NECROVILLE is the story of Jack and Alex, two friends who can’t seem to catch a break. In addition to their shared problems of losing jobs on a regular basis, they each have their own individual problems. Alex is a slovenly, slug of a loser with no real prospects in sight, despite an excellent knowledge of firearms. Jack is enslaved to a shrewish girlfriend named Penny who controls every aspect of his day, and despite being a martial arts expert, he seems more helpless than a cornered mouse. To make matters worse, Jack and Alex live in Necroville, outside of Albuquerque, New Mexico, a city infested with zombies, vampires and werewolves. Then the pals find a bit of luck and land a job as exterminators with “Zom-B-Gone”, patrolling the city and helping folks rid their lives of the murderous vermin that make like in Necroville rather hazardous to one’s health. Between fighting off hordes of the undead and gunning down lycanthropes, Jack and Alex are forced to tackle a “master” vampire, who holds all the rest of the city’s bloodsuckers under his sway. Jack and Alex are forced to use every tactic and resource available to them to win this all-out grudge match to the death.
NECROVILLE is a very uneven film, which is to its credit, because the vast majority of low-budget, “cast is the crew” flicks I have seen are uniformly miserable. When NECROVILLE concentrates its comedy laser to a focused beam and keeps the energy levels high, it can be surprisingly funny at times. For example, there are numerous zombie mockeries, the best of which was the bdsm zombies, but the helpless zombie set upon by the phalanx of “girl guides” was also quite humorous. In addition, the Paul Bunyan reference was rather funny and had a nice twist on the DAWN OF THE DEAD remake. Best of all was the implacable savaging that vampires, goth culture and all the numbskulls in between took at the hands of NECROVILLE. The insufferably melodramatic and horrendously haughty Euro-cool nature of these poseurs was lampooned time and again with some very incisive sarcasm. Add to these strengths some very silly and wonderfully ridiculous battle scenes and some over-the-top gore that was liberally troweled throughout the film and there are some reasons to like NECROVILLE.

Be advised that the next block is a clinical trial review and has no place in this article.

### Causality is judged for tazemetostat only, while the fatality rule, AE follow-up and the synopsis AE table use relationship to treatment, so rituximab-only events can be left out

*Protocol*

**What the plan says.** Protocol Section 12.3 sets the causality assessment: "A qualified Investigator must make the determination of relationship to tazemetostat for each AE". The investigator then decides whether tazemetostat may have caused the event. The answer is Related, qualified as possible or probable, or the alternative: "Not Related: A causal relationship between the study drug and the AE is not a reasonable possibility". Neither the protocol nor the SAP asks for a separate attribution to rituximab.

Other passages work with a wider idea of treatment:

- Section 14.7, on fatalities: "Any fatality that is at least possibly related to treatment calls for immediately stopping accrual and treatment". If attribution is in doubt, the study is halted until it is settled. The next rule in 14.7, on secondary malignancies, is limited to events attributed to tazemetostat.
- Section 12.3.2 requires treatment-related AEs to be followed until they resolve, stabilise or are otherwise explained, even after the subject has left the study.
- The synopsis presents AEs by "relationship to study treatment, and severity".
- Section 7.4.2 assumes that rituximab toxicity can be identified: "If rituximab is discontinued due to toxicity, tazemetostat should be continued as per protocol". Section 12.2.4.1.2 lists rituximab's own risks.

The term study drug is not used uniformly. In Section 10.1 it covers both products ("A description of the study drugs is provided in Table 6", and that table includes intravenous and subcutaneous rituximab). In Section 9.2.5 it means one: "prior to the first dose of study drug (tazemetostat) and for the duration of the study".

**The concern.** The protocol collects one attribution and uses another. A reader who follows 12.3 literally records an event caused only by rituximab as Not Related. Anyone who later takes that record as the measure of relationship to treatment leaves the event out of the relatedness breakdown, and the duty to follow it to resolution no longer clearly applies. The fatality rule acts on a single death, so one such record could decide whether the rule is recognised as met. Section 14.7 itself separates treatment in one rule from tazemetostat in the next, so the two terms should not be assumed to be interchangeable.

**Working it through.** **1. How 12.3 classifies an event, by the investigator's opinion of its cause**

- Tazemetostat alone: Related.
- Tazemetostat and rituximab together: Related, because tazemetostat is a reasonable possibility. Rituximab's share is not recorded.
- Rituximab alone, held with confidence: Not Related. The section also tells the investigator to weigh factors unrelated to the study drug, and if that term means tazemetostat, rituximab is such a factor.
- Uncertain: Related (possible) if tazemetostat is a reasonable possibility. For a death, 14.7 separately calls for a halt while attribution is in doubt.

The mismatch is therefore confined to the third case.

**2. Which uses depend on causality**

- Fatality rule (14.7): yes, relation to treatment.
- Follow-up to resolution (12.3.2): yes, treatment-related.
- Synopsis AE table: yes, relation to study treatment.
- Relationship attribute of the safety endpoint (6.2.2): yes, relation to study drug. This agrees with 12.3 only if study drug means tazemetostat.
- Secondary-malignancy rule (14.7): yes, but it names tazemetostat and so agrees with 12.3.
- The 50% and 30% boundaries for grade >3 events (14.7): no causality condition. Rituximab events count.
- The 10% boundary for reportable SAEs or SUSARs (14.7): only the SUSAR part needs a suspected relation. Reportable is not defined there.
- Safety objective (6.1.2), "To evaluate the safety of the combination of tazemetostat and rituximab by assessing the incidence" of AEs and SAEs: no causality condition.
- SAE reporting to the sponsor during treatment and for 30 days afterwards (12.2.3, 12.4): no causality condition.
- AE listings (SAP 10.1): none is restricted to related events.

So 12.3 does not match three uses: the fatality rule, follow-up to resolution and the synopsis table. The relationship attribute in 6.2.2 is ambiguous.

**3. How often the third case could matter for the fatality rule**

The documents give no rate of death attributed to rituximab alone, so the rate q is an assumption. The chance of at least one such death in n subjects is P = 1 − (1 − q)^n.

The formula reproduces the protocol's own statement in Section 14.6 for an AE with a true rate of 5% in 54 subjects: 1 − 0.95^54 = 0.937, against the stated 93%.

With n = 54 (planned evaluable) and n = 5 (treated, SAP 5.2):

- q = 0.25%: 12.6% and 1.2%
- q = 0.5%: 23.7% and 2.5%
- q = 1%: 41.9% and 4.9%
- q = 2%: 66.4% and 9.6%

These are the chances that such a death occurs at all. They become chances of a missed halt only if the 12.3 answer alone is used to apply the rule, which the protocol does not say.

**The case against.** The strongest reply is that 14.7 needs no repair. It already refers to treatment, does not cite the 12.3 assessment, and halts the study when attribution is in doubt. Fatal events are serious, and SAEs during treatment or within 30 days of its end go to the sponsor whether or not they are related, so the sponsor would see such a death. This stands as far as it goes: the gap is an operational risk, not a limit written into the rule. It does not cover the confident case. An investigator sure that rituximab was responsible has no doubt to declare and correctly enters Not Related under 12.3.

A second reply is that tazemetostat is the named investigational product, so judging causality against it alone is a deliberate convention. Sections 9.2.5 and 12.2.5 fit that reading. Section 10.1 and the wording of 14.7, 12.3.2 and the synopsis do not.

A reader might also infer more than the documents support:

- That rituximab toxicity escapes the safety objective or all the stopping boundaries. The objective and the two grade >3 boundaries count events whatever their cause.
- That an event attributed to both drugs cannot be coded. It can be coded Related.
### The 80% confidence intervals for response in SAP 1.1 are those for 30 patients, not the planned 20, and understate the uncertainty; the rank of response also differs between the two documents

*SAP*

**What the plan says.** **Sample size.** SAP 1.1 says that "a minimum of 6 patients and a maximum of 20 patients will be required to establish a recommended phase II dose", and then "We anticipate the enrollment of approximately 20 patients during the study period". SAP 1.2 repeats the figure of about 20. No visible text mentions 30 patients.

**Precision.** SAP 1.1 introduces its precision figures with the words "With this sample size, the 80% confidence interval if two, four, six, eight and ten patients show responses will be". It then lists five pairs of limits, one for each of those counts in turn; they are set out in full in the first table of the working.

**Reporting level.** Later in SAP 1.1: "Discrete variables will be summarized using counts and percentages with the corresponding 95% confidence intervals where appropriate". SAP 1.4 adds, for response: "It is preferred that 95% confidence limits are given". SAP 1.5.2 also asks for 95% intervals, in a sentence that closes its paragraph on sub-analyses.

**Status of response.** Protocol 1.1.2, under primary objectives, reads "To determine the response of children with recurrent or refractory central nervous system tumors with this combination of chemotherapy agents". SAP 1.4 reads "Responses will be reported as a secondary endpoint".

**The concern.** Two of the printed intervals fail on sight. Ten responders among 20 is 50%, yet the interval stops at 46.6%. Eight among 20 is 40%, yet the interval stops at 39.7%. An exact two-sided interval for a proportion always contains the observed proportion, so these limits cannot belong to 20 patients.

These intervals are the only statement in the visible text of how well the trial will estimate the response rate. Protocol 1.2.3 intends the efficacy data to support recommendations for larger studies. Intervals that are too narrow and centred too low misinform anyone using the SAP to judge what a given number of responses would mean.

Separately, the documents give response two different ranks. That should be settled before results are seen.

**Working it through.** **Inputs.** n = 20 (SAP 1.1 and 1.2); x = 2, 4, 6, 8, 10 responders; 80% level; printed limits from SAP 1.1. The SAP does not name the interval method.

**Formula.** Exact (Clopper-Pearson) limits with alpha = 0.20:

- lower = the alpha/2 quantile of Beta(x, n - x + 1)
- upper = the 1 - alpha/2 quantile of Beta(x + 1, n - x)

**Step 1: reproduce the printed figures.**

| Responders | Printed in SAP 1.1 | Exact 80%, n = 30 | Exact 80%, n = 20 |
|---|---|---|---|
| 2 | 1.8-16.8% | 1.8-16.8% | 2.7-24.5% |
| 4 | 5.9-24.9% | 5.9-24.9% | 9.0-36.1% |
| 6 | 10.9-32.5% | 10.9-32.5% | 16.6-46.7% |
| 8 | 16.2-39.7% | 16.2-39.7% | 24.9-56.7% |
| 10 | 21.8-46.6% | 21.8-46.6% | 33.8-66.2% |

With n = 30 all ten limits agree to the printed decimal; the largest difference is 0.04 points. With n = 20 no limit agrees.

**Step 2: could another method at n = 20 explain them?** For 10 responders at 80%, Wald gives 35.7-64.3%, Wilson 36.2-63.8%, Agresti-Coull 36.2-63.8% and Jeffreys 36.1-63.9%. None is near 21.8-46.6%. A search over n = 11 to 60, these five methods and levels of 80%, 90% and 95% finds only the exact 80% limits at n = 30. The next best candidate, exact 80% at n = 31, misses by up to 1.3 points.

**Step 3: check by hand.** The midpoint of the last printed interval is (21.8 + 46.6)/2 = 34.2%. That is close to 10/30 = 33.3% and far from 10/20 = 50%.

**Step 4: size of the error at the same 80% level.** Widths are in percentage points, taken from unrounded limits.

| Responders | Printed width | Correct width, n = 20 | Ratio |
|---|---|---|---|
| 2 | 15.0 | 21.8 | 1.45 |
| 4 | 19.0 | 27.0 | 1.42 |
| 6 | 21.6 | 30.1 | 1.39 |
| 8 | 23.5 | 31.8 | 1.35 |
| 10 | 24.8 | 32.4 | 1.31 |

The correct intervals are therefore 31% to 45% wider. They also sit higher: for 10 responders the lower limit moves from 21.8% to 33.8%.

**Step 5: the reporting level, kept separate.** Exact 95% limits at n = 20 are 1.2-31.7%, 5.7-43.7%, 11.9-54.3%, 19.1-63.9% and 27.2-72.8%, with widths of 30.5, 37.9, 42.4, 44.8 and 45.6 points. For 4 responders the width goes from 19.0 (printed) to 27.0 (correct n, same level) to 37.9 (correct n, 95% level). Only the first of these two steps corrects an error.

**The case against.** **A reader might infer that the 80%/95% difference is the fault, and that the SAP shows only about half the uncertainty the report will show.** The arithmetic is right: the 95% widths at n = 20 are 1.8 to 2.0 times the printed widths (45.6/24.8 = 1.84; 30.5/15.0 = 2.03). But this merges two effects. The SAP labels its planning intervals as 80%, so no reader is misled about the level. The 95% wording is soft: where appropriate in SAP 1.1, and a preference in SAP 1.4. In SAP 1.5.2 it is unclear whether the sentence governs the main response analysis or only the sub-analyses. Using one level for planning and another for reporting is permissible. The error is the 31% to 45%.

On the so-so side were the camera work and the scenery. Low budget films often have little to work with when it comes to interior and exterior sets, and NECROVILLE isn’t a boon for the eyes, but it wasn’t tragically dull and unappealing either. While there some moments where the close-ups were a little too tight and the editing was a little too fast, I chalked this up to the need to cover the lack of stunt experts for the hand-to-hand fights and an equal lack of cash for more involved special effects since the budget was clearly spent on gore and makeup. That is where the real visual strengths of this film lay. The zombies look like mouldering and scabrous shambling corpses and there is blood, guts and bodily effluent aplenty so that anyone looking for a gore-filled chum-fest will be pleased. The werewolves and vampires are not as impressive looking but that seems to be intentional, and part of the mechanism for mocking these horror icons.
What didn’t work were a series of story problems coupled with character concepts. Keeping in mind the low budget nature of this film, there is still room for reconsideration of how a project is put together. The main characters of Jack and Alex may be down-on-their-luck losers, but they don’t have to be unappealing turds, which is what they were to a greater degree. Making characters absolute jerks does not make them funnier, especially when you’re talking about a wild romp through a fantasy story-line. Viewers don’t need to be reminded of the real world of pain, they want escape, and characters should be a vehicle for that getaway. There were times when Jack’s character had a bumbling good-natured quality, but Alex was never anything but detestable and obnoxious, and when the two characters were engaged in their infantile arguments and bitch-slapping of each other, the momentum of the movie was brought to a screeching halt. When Gilligan and The Skipper would disagree, it was carefully constructed comedy, but when Alex and Jack squabbled, it felt more like rancid meat left in the pig trough for too many days or even worse, it may remind you of your children who you are trying to take a break from. In addition, while most of the average populace of our fine country curse and swear more than they should, making both characters, especially Alex, constantly foul-mouthed belies the effort to create characters who are really winners unfortunately covered in the aura of losers. Incessantly cursing characters come across as imbeciles at best, and at worst the viewer grows to dislike them and won’t fully relate to them. Moreover, it was painfully obvious where the direction of the Penny character was headed and the reason for Penny and Jack’s arguments was just as evident. I understand why she had to be an unsympathetic character, but forward momentum in any film is important, and in a horror-comedy it is absolutely essential. Every time Jack and Penny began their descent into relationship ferret-fighting, the pace of NECROVILLE slowed to the point where it was almost collapsed into the ditch. What might have worked better would have been shorter, slightly more intense scenes where mood can be developed, but we return briskly to the horror and the comedy.